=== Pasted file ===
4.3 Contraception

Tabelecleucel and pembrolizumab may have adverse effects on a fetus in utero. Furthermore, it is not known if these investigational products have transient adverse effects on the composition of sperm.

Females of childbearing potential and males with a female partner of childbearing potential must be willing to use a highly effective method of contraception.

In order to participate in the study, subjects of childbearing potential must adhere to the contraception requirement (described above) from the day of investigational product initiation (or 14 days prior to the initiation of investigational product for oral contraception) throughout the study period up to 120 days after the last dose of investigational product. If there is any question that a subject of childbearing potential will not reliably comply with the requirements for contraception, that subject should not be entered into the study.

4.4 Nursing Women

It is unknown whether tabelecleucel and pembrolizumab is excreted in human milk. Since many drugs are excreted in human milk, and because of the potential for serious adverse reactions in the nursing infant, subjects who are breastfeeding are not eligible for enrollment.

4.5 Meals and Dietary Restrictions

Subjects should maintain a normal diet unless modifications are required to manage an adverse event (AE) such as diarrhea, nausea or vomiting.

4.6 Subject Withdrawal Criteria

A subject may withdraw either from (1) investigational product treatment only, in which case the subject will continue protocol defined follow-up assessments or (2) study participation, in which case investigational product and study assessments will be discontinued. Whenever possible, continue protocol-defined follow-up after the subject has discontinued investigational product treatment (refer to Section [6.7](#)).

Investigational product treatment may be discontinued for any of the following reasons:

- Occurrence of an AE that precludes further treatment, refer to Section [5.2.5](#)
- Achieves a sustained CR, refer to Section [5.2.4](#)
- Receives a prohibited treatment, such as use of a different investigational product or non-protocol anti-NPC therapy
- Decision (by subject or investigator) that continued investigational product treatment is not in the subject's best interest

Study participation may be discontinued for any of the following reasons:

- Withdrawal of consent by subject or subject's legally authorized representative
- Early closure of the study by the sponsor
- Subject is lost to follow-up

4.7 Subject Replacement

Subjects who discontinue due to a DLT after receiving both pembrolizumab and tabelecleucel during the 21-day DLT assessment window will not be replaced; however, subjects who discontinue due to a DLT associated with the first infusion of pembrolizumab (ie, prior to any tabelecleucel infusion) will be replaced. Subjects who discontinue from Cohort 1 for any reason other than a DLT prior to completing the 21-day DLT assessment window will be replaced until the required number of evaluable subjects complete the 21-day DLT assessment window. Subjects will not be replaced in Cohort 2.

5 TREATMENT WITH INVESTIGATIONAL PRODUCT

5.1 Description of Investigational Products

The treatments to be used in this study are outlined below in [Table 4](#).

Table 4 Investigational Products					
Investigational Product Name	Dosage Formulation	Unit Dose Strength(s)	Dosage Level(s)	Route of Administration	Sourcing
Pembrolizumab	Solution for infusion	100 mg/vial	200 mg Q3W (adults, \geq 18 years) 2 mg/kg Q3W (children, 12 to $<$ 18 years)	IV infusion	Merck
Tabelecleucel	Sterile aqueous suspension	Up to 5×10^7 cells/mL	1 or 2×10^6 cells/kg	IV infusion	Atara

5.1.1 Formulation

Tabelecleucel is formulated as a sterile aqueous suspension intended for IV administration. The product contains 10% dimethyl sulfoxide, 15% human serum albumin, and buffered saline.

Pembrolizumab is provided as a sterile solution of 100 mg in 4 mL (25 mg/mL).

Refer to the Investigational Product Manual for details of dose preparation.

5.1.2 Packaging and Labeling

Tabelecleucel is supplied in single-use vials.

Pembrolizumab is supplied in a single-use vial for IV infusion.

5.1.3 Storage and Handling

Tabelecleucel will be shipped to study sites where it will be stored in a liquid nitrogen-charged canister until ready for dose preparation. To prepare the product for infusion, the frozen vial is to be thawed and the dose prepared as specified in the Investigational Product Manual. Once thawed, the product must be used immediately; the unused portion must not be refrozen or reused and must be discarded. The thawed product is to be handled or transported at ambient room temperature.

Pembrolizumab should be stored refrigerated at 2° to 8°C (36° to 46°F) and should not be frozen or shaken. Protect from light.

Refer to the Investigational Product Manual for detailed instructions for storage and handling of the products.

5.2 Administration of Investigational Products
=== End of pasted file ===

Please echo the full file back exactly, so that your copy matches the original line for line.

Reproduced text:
4.3 Contraception

Tabelecleucel and pembrolizumab may have adverse effects on a fetus in utero. Furthermore, it is not known if these investigational products have transient adverse effects on the composition of sperm.

Females of childbearing potential and males with a female partner of childbearing potential must be willing to use a highly effective method of contraception.

In order to participate in the study, subjects of childbearing potential must adhere to the contraception requirement (described above) from the day of investigational product initiation (or 14 days prior to the initiation of investigational product for oral contraception) throughout the study period up to 120 days after the last dose of investigational product. If there is any question that a subject of childbearing potential will not reliably comply with the requirements for contraception, that subject should not be entered into the study.

4.4 Nursing Women

It is unknown whether tabelecleucel and pembrolizumab is excreted in human milk. Since many drugs are excreted in human milk, and because of the potential for serious adverse reactions in the nursing infant, subjects who are breastfeeding are not eligible for enrollment.

4.5 Meals and Dietary Restrictions

Subjects should maintain a normal diet unless modifications are required to manage an adverse event (AE) such as diarrhea, nausea or vomiting.

4.6 Subject Withdrawal Criteria

A subject may withdraw either from (1) investigational product treatment only, in which case the subject will continue protocol defined follow-up assessments or (2) study participation, in which case investigational product and study assessments will be discontinued. Whenever possible, continue protocol-defined follow-up after the subject has discontinued investigational product treatment (refer to Section [6.7](#)).

Investigational product treatment may be discontinued for any of the following reasons:

- Occurrence of an AE that precludes further treatment, refer to Section [5.2.5](#)
- Achieves a sustained CR, refer to Section [5.2.4](#)
- Receives a prohibited treatment, such as use of a different investigational product or non-protocol anti-NPC therapy
- Decision (by subject or investigator) that continued investigational product treatment is not in the subject's best interest

Study participation may be discontinued for any of the following reasons:

- Withdrawal of consent by subject or subject's legally authorized representative
- Early closure of the study by the sponsor
- Subject is lost to follow-up

4.7 Subject Replacement

Subjects who discontinue due to a DLT after receiving both pembrolizumab and tabelecleucel during the 21-day DLT assessment window will not be replaced; however, subjects who discontinue due to a DLT associated with the first infusion of pembrolizumab (ie, prior to any tabelecleucel infusion) will be replaced. Subjects who discontinue from Cohort 1 for any reason other than a DLT prior to completing the 21-day DLT assessment window will be replaced until the required number of evaluable subjects complete the 21-day DLT assessment window. Subjects will not be replaced in Cohort 2.

5 TREATMENT WITH INVESTIGATIONAL PRODUCT

5.1 Description of Investigational Products

The treatments to be used in this study are outlined below in [Table 4](#).

Table 4 Investigational Products					
Investigational Product Name	Dosage Formulation	Unit Dose Strength(s)	Dosage Level(s)	Route of Administration	Sourcing
Pembrolizumab	Solution for infusion	100 mg/vial	200 mg Q3W (adults, \geq 18 years) 2 mg/kg Q3W (children, 12 to $<$ 18 years)	IV infusion	Merck
Tabelecleucel	Sterile aqueous suspension	Up to 5×10^7 cells/mL	1 or 2×10^6 cells/kg	IV infusion	Atara

5.1.1 Formulation

Tabelecleucel is formulated as a sterile aqueous suspension intended for IV administration. The product contains 10% dimethyl sulfoxide, 15% human serum albumin, and buffered saline.

Pembrolizumab is provided as a sterile solution of 100 mg in 4 mL (25 mg/mL).

Refer to the Investigational Product Manual for details of dose preparation.

5.1.2 Packaging and Labeling

Tabelecleucel is supplied in single-use vials.

Pembrolizumab is supplied in a single-use vial for IV infusion.

5.1.3 Storage and Handling

Tabelecleucel will be shipped to study sites where it will be stored in a liquid nitrogen-charged canister until ready for dose preparation. To prepare the product for infusion, the frozen vial is to be thawed and the dose prepared as specified in the Investigational Product Manual. Once thawed, the product must be used immediately; the unused portion must not be refrozen or reused and must be discarded. The thawed product is to be handled or transported at ambient room temperature.

Pembrolizumab should be stored refrigerated at 2° to 8°C (36° to 46°F) and should not be frozen or shaken. Protect from light.

Refer to the Investigational Product Manual for detailed instructions for storage and handling of the products.

5.2 Administration of Investigational Products